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Nature2horses 07-12-2010 09:54 PM

Should I quit now?
 
MY riding instructor got an injury and will no longer be teaching lessons. I've never had or seen such a good riding instructor and horse trainer(she also trained my horse). She was teaching me to ride competitively but always treating the horse well. She is the only person I would want to train my horse. I think I might sell my horse and just quit riding. What should I do? I just don't know what to do... I've seen all the riding instructors in my area and trainers and I don't want to use them. :(

ridergirl23 07-12-2010 10:14 PM

Don't give up, keep riding, just keep using what she taught you... will she never be teaching lessons ever again, or only quit for a while?

I wouldnt quit, look for clinics in your area, look for other trainers (there will probably be some you havent heard of) read lots of books, watch videos, learn a lot through that.

sorry, thats all i can think of.

RideAWildHorse 07-12-2010 10:25 PM

Don't give up. My riding instructor injured his back, and he's telling me what to do to get my horse trained.
Yes, my horse is NOT trained yet, and my instructor is having back problems. I've been frustrated to the point of wanting to sell my horse and getting a more experienced one, but i stuck to what he was saying, and guess what? We're competing in two weeks! When I brought my horse to the stables last year, I couldn't ride him without someone leading him... I didn't have control. But now im able to get him to take the bit and I'm training him to gait (He's a Tennessee Walking Horse), and I'm riding on my own. He's 5. yeah, a little late to be training him, eh? Well, Yeah, that's what I thought, too. My trainer/instructor told me what I had to work on for the week, (getting him to take the bit) And now Bridling is easy! So even though youre instructor is unable to show you what to do, or even able to get to the stables, that doesn't mean she can't help you. Get her number, and if you're having any problems, call her and tell her your problem, and ask her what you can do to fix it, or ask her what you should work on that week.

Theres no need to sell your best friend, and quit doing what you love. Just keep riding, and ask her any questions.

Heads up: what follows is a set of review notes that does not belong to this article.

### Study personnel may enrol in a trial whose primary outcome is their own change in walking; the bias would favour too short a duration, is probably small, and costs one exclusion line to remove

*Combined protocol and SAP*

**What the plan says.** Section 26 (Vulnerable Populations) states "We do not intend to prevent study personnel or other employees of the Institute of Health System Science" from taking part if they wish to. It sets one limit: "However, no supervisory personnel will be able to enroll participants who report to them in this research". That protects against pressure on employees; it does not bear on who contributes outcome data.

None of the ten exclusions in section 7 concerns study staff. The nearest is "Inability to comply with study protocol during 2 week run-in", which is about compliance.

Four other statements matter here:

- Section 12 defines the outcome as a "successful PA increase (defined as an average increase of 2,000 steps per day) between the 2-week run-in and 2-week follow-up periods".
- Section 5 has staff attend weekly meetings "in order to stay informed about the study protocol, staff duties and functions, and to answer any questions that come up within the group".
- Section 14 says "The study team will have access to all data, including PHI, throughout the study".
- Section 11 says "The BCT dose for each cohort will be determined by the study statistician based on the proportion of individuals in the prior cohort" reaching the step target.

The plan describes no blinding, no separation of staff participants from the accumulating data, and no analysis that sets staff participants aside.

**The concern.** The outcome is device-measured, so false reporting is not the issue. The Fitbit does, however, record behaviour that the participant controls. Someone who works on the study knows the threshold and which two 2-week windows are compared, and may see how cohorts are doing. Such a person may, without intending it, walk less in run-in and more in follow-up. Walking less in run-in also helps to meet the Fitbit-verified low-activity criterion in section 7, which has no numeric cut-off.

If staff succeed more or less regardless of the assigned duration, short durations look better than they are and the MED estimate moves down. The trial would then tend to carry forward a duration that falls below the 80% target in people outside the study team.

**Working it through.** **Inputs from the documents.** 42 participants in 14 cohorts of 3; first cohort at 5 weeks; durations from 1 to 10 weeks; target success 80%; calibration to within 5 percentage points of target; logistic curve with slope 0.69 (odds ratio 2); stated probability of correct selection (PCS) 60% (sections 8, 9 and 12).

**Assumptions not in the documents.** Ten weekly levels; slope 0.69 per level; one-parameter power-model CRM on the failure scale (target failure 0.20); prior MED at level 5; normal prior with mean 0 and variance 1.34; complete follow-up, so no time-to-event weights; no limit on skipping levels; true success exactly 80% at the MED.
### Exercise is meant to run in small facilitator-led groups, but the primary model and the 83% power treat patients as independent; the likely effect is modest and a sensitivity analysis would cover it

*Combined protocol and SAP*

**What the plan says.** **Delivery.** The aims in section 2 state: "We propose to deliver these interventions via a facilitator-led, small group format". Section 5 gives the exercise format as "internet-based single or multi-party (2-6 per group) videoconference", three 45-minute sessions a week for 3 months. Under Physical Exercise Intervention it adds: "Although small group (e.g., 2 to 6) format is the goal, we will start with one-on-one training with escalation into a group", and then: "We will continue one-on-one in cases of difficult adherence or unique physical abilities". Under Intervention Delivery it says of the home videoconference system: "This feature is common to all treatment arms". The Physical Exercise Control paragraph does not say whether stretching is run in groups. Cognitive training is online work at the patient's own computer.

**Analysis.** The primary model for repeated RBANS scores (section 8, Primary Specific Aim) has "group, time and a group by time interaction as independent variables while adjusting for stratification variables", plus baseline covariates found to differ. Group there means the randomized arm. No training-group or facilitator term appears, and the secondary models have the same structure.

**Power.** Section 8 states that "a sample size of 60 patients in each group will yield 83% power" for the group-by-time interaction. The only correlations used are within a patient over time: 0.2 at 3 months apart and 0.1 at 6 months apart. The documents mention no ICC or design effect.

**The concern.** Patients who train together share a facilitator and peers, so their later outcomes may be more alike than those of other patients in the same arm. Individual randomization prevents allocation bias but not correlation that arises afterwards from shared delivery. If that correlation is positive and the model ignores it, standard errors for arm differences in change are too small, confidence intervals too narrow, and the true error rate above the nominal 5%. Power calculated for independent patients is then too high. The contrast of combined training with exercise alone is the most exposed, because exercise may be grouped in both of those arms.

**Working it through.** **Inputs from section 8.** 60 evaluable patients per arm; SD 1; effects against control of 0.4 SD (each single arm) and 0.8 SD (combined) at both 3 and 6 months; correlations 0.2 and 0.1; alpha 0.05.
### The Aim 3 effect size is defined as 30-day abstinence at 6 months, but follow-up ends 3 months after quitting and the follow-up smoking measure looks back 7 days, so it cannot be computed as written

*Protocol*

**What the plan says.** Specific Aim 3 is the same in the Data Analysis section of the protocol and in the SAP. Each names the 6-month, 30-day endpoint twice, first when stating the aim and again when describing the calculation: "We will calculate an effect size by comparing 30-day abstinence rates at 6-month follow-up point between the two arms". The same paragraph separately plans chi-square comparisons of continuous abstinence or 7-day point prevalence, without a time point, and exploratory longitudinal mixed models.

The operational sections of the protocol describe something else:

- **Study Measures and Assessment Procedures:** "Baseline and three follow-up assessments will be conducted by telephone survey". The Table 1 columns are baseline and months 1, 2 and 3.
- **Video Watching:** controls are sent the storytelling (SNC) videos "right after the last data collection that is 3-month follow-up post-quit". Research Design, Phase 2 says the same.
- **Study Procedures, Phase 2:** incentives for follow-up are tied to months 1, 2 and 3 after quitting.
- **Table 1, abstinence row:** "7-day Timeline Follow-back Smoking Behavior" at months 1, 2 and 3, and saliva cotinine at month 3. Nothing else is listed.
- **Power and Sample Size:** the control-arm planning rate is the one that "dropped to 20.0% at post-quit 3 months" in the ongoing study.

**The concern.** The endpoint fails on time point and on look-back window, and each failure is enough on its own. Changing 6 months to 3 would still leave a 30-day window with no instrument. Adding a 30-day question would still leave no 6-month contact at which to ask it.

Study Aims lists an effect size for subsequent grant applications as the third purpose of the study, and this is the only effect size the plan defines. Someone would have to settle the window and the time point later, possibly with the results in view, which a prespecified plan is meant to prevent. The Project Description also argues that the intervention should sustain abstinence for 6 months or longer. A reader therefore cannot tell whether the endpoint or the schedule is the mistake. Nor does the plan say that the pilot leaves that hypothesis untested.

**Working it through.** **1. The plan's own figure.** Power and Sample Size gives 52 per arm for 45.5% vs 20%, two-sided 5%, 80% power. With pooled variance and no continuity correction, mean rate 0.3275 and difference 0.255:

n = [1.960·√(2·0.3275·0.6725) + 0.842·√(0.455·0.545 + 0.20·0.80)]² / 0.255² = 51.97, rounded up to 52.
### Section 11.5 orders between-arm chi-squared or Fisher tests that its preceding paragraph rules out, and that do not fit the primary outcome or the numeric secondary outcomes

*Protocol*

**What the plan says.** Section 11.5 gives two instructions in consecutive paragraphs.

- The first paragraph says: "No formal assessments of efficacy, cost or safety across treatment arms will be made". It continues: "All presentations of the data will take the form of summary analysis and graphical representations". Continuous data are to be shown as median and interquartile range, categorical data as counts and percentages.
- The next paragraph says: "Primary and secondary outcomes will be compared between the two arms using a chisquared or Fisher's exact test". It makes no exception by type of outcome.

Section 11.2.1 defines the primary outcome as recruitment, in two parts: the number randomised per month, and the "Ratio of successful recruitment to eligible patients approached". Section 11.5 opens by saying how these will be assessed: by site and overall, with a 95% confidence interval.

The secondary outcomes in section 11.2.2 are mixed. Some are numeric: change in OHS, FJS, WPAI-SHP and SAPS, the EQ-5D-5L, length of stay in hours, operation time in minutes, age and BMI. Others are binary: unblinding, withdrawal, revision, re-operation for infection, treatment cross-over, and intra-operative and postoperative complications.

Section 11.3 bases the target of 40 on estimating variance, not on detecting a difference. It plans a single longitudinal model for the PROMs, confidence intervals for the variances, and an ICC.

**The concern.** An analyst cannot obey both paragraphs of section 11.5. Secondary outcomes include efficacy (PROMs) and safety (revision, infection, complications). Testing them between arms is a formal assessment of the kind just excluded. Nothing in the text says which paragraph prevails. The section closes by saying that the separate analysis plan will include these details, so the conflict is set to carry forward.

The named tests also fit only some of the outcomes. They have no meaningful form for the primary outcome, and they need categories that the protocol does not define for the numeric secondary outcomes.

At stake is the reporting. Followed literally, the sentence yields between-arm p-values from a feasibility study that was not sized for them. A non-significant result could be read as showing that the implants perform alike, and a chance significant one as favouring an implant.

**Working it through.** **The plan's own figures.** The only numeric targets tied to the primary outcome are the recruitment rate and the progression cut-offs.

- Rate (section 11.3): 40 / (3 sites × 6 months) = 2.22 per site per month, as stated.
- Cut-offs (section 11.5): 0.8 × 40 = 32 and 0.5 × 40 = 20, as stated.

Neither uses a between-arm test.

Lovehorsesandrunning 07-12-2010 11:16 PM

honey dont give up horseback riding it wioll always be there for you, you dont want to give up horse back riding , if she was that great and she trained your horse you and horse can be that great even with out her you could look for a trainer in a little while but as for now you could always just ride for fun if your not in the mood for training or competitions

Nature2horses 07-13-2010 12:08 AM

The thing is there is no other trainer like her. She's NEVER teaching again! I can't believe it. I did not expect it at all. I just wish I could have learned more. Her techniques were amazing and I can't get over the fact that I can't learn more. Not only that there is no other horse trainer at my stable and the only riding instructors left are SUPER expensive. This is the BEST stable in my area, I've been everywhere and I can't move. I just don't know what to do! She's one of the only people my horse trusted and I can't handle my horse without her. I don't have any help anymore. :( We've paid thousands to this trainer and now it's all gone to waste because my horse will be all confused!

sandy2u1 07-13-2010 03:04 AM

If you can't handle the horse at all without the trainer, then I do think you need to sell the horse to an experience handler. Then find yourself a nice quiet seasoned horse that can help teach you. You still have the option of taking riding lessons later if you find a good instructor, but you won't be stuck with a horse you can't handle while you search.

TheCountryLife 07-13-2010 04:09 AM

i dont think you should quit especially if you love your horse and you love riding.

Could your instructor not recommend anyone who she knows or put you in touch with another instructor? Im sure she will have friends or know someone who she trained with or who taught her all she knows as she obviously learnt from someone?

Im sure there are plenty of instructors out there who given the chance may really benefit you.

If you are really not that confident with that particular horse then i agree with Sandy2u1 to get a quieter horse and begin to ride competitively.

Saskia 07-13-2010 05:36 AM

Its strange that you are wanting to quit on a whim - don't you feel some kind of drive to keep going? If you don't feel comfortable with your horse as it is then you should not have it. Confidence is key with working with horses.

Consider if this is the best horse for you. Perhaps there is another trainer, they may not be as good but they could still be adequate. Or you could send your horse away to a trainer until he is trained/safe enough for to go on with. Ask your trainer to recommend someone - they obviously learned from somewhere so they might know people.

The training is not going to waste. Every lesson you and your horse should have accomplished something. Yes, you have an overall goal, but you accomplish it step by step. Just because you haven't reached your goal doesn't mean that you haven't done a lot of the steps. Horses can be confused but it as not as bad as you think - while teaching methods have differences and may seem very different they have lots of common, even if they achieve things in different ways. Look for a training method that is similar - if you feel comfortable with it your horse will go better.

You sound pretty upset but its okay. Your horse experience is about you and your horse - not about you, your horse and your instructor. She may have been great but teachers come and go throughout your life. Its just another step and the road of learning, or whatever.

I don't know. Do what makes you happy.


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